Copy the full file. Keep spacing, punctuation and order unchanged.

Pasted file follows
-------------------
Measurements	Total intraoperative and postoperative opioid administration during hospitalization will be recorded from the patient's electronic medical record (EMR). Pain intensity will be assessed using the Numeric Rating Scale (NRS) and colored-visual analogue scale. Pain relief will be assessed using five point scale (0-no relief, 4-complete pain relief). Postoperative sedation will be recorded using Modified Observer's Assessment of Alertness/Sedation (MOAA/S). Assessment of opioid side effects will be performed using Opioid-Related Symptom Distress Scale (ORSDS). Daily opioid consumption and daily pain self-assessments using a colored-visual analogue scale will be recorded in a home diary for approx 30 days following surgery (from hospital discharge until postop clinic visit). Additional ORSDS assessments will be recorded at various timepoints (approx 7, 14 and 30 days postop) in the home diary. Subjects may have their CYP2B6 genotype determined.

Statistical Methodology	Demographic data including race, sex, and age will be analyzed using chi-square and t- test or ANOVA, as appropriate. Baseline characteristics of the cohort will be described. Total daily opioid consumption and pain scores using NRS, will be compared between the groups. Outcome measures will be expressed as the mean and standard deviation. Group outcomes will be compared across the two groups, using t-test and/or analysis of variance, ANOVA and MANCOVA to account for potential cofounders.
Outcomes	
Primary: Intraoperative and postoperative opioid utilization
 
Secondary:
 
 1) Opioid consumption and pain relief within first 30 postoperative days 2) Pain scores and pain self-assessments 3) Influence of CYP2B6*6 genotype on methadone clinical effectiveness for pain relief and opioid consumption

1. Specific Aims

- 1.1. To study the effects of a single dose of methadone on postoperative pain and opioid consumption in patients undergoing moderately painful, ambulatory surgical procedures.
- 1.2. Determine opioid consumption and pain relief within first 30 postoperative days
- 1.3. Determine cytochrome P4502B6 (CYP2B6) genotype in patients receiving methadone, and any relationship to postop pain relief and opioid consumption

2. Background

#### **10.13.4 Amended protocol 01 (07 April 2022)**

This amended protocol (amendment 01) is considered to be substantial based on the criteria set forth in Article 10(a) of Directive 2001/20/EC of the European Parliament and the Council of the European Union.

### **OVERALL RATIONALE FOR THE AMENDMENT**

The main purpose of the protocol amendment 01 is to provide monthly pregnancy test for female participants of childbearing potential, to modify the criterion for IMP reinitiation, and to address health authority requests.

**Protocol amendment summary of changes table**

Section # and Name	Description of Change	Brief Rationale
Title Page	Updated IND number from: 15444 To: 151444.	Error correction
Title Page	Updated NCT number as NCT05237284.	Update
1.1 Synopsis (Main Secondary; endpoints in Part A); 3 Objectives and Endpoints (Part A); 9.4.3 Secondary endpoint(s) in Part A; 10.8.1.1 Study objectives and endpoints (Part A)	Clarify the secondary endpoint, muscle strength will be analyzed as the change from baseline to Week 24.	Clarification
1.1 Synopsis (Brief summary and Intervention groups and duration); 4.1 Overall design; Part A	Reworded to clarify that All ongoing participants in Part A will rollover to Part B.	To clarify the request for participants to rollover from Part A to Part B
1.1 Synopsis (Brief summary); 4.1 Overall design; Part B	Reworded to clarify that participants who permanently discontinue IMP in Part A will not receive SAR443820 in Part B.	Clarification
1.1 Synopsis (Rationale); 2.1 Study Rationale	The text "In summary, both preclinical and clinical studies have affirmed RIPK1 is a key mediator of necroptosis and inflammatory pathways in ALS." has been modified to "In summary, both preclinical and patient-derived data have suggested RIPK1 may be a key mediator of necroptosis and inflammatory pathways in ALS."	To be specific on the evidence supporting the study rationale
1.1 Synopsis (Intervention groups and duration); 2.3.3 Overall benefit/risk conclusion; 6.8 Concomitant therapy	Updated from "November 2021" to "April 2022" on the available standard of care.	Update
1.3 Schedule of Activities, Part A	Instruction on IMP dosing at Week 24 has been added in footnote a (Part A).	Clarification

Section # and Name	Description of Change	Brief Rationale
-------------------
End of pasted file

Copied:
Measurements	Total intraoperative and postoperative opioid administration during hospitalization will be recorded from the patient's electronic medical record (EMR). Pain intensity will be assessed using the Numeric Rating Scale (NRS) and colored-visual analogue scale. Pain relief will be assessed using five point scale (0-no relief, 4-complete pain relief). Postoperative sedation will be recorded using Modified Observer's Assessment of Alertness/Sedation (MOAA/S). Assessment of opioid side effects will be performed using Opioid-Related Symptom Distress Scale (ORSDS). Daily opioid consumption and daily pain self-assessments using a colored-visual analogue scale will be recorded in a home diary for approx 30 days following surgery (from hospital discharge until postop clinic visit). Additional ORSDS assessments will be recorded at various timepoints (approx 7, 14 and 30 days postop) in the home diary. Subjects may have their CYP2B6 genotype determined.

Statistical Methodology	Demographic data including race, sex, and age will be analyzed using chi-square and t- test or ANOVA, as appropriate. Baseline characteristics of the cohort will be described. Total daily opioid consumption and pain scores using NRS, will be compared between the groups. Outcome measures will be expressed as the mean and standard deviation. Group outcomes will be compared across the two groups, using t-test and/or analysis of variance, ANOVA and MANCOVA to account for potential cofounders.
Outcomes	
Primary: Intraoperative and postoperative opioid utilization
 
Secondary:
 
 1) Opioid consumption and pain relief within first 30 postoperative days 2) Pain scores and pain self-assessments 3) Influence of CYP2B6*6 genotype on methadone clinical effectiveness for pain relief and opioid consumption

1. Specific Aims

- 1.1. To study the effects of a single dose of methadone on postoperative pain and opioid consumption in patients undergoing moderately painful, ambulatory surgical procedures.
- 1.2. Determine opioid consumption and pain relief within first 30 postoperative days
- 1.3. Determine cytochrome P4502B6 (CYP2B6) genotype in patients receiving methadone, and any relationship to postop pain relief and opioid consumption

2. Background

#### **10.13.4 Amended protocol 01 (07 April 2022)**

This amended protocol (amendment 01) is considered to be substantial based on the criteria set forth in Article 10(a) of Directive 2001/20/EC of the European Parliament and the Council of the European Union.

### **OVERALL RATIONALE FOR THE AMENDMENT**

The main purpose of the protocol amendment 01 is to provide monthly pregnancy test for female participants of childbearing potential, to modify the criterion for IMP reinitiation, and to address health authority requests.

**Protocol amendment summary of changes table**

Section # and Name	Description of Change	Brief Rationale
Title Page	Updated IND number from: 15444 To: 151444.	Error correction
Title Page	Updated NCT number as NCT05237284.	Update
1.1 Synopsis (Main Secondary; endpoints in Part A); 3 Objectives and Endpoints (Part A); 9.4.3 Secondary endpoint(s) in Part A; 10.8.1.1 Study objectives and endpoints (Part A)	Clarify the secondary endpoint, muscle strength will be analyzed as the change from baseline to Week 24.	Clarification
1.1 Synopsis (Brief summary and Intervention groups and duration); 4.1 Overall design; Part A	Reworded to clarify that All ongoing participants in Part A will rollover to Part B.	To clarify the request for participants to rollover from Part A to Part B
1.1 Synopsis (Brief summary); 4.1 Overall design; Part B	Reworded to clarify that participants who permanently discontinue IMP in Part A will not receive SAR443820 in Part B.	Clarification
1.1 Synopsis (Rationale); 2.1 Study Rationale	The text "In summary, both preclinical and clinical studies have affirmed RIPK1 is a key mediator of necroptosis and inflammatory pathways in ALS." has been modified to "In summary, both preclinical and patient-derived data have suggested RIPK1 may be a key mediator of necroptosis and inflammatory pathways in ALS."	To be specific on the evidence supporting the study rationale
1.1 Synopsis (Intervention groups and duration); 2.3.3 Overall benefit/risk conclusion; 6.8 Concomitant therapy	Updated from "November 2021" to "April 2022" on the available standard of care.	Update
1.3 Schedule of Activities, Part A	Instruction on IMP dosing at Week 24 has been added in footnote a (Part A).	Clarification

Section # and Name	Description of Change	Brief Rationale